"Hello. I'm Scott and this is Laura. Nice to meet you. By the way, did they
tell you that we're looking for non-tourists places, sort of off the beaten track?"
"Yes, yes, I know. No other tourists. Remote villages. No problem."
Next thing we know, we're deep in the north
hills, riding atop a large lumbering pachyderm, leaning sideways to avoid being swatted in
the face by a 'low-hanging' branch sticking out about 12 feet above the trail. And sure
enough, true to Homee's word, there isn't another tourist in sight. The few people that we
do see, as we bounce bop and rock back and forth along the trail, are hill tribe clansfolk
planting new, and tending to existing, crops along the slopes. Occasionally, they look up
from their back-breaking labor to watch us slowly trod past. For the native Thais, I
suppose the sight of an elephant sauntering along on a nearby path is a rather normal one.
But for those us who are visitors, the experience of riding atop one is anything but
High on the elephant's back, we're perched upon (and
gripping tightly to) a platform that's strapped around his tail, belly, and neck. All we
can do is hold tight and hope the knots stay fast as he navigates down into steep ravines,
and then up along sheer sloping hillsides. Sometimes pausing in-between for a quick,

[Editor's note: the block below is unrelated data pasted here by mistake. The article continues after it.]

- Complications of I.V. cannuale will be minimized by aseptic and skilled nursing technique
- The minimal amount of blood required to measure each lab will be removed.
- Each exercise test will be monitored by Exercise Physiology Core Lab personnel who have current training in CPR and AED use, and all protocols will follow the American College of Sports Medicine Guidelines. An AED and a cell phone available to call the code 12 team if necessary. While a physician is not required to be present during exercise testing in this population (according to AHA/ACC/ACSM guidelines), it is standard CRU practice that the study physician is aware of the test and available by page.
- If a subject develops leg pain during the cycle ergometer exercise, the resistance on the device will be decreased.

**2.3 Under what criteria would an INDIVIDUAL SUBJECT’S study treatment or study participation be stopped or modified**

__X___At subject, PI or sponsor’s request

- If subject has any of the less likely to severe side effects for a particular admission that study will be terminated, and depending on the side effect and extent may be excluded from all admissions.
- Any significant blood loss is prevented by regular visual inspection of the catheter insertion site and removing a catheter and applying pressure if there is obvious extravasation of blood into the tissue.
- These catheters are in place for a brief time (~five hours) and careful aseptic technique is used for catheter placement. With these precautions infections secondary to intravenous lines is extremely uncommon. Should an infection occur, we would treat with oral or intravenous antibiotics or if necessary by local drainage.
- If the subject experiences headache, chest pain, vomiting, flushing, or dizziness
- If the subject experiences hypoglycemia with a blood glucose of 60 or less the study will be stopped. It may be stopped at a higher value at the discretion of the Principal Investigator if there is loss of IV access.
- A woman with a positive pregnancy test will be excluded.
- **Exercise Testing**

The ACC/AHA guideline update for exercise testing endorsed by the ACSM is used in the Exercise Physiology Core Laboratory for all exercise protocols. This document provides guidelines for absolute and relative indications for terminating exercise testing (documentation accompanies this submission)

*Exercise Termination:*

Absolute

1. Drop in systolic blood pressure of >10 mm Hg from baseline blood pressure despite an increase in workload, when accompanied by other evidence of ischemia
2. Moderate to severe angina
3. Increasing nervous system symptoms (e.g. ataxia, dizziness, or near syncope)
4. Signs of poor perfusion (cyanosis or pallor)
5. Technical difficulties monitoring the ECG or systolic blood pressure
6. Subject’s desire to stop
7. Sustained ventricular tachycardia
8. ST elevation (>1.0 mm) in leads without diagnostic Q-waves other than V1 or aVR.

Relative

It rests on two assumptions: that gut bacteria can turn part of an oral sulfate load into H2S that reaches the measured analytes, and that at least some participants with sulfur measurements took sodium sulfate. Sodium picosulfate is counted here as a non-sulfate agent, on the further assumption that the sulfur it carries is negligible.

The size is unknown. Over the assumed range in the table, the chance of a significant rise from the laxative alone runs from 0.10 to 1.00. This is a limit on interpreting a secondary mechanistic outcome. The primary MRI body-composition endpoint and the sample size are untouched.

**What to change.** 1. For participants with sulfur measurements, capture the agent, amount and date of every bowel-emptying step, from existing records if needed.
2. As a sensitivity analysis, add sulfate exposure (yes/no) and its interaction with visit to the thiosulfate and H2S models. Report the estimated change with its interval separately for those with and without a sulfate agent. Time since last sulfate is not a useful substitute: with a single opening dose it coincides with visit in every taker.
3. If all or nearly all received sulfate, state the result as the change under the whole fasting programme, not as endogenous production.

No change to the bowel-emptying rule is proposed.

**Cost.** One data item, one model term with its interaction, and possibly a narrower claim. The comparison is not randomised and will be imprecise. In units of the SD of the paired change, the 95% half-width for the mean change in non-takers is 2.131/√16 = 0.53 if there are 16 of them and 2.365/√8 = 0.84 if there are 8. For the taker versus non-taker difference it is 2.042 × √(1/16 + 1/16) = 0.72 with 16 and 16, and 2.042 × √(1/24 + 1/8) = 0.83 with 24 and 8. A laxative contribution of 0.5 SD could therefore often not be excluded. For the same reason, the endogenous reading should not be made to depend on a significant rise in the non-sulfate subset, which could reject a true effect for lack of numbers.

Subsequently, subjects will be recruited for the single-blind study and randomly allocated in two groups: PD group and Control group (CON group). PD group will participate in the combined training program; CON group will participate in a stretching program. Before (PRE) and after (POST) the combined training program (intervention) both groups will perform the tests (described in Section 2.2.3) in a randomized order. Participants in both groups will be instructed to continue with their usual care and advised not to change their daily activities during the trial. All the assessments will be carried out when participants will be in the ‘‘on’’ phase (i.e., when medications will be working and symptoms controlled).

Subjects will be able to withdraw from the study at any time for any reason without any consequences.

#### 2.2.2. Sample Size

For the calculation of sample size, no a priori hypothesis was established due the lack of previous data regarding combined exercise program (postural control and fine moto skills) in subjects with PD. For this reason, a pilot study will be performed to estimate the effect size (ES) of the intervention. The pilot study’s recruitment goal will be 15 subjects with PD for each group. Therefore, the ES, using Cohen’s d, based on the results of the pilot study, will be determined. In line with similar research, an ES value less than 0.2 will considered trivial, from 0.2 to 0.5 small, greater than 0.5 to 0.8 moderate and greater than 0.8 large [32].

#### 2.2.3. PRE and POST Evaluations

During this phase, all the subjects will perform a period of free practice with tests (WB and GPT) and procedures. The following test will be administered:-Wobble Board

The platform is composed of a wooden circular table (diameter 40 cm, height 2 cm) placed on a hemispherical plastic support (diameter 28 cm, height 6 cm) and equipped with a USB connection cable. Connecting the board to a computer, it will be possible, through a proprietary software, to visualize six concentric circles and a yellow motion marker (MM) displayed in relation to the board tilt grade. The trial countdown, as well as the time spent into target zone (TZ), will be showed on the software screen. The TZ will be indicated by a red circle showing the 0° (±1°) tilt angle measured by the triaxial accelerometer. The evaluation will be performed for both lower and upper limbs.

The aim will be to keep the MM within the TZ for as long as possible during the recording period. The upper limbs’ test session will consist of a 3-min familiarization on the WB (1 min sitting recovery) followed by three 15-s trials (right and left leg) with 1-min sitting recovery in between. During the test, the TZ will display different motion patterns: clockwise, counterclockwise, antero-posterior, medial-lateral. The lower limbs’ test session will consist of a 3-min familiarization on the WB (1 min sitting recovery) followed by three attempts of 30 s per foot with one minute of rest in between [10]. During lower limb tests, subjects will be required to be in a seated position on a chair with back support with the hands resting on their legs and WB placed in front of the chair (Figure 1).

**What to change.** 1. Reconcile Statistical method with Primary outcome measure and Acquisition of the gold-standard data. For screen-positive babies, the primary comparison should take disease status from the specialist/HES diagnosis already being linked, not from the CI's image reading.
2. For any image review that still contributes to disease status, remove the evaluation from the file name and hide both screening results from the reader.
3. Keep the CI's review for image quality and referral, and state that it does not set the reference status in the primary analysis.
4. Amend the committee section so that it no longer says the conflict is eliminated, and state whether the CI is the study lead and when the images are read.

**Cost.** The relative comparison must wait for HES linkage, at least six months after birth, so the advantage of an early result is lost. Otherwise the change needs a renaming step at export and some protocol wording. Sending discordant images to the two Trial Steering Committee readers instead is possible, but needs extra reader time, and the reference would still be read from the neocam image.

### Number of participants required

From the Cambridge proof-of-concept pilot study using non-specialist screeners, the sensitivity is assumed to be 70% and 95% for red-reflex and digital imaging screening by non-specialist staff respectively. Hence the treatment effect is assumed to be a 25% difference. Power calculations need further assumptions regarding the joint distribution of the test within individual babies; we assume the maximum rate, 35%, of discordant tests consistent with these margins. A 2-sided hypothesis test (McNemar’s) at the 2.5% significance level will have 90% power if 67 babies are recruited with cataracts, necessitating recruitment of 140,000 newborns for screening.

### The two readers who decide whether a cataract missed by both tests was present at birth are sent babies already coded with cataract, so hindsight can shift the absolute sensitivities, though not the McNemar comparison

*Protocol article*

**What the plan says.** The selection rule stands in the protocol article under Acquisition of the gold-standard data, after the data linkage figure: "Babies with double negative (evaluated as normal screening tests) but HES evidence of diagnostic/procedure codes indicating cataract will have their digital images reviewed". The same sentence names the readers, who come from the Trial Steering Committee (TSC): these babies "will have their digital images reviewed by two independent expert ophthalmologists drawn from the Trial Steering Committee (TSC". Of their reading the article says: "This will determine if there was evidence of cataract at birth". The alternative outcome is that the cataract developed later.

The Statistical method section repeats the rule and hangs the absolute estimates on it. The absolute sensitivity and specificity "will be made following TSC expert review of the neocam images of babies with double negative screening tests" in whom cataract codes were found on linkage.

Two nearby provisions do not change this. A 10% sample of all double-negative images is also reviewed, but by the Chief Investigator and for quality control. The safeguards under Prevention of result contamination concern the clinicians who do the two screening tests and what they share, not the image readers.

'refreshing shower' (for all of us) of creek water and elephant phlegm. Burroouugh!
Fittissshhh! I wipe off my face and think - it's amazing how much water that trunk can
As we move on, I'm also amazed at how
narrow and rocky a path those huge round feet are able to so gracefully navigate. After
gingerly stepping through a particularly challenging stretch like this one, we usually
reward our hard-working carrier's efforts with a special treat of sugar cane stalks or
bananas. "Here ya go boy! Like that? Good, how 'bout a few bananas?" It's all in
a day's work for our water-spewing, floppy-eared, long-trunked new buddy.
Our elephant friend takes a well deserved rest as we
spend the remainder of the day leaving boot tracks, instead of hoof prints, along the
dusty trail. On our way through one of the villages, we stop to watch the men of the tribe
build a house for the village's new school teacher. It's remarkable what the trained hand
can do with a few simple canes of bamboo. A quick chat with the teacher, a tour of the
small schoolhouse, and we're back on our way to our next stop.
It's a hour or two down the trail, under what seems to
be a randomly chosen group of shade trees, that our guide Homee motions us close and
begins telling us stories of life in the hill tribes. At this point, his real personality
begins to show itself. Bright twinkle in his eye and almost constant chuckle in his voice,
he rants on and on, using quip, example, and antidote to give us the real scoop on sex,
religion, and politics, in a typical northern Thai village. An all-around jolly fellow,
Homee enjoys peppering his tales with jokes that he finds particularly humorous and
entertaining. And they are, but not nearly as entertaining as the sound of his
self-induced laughter after he tells us one.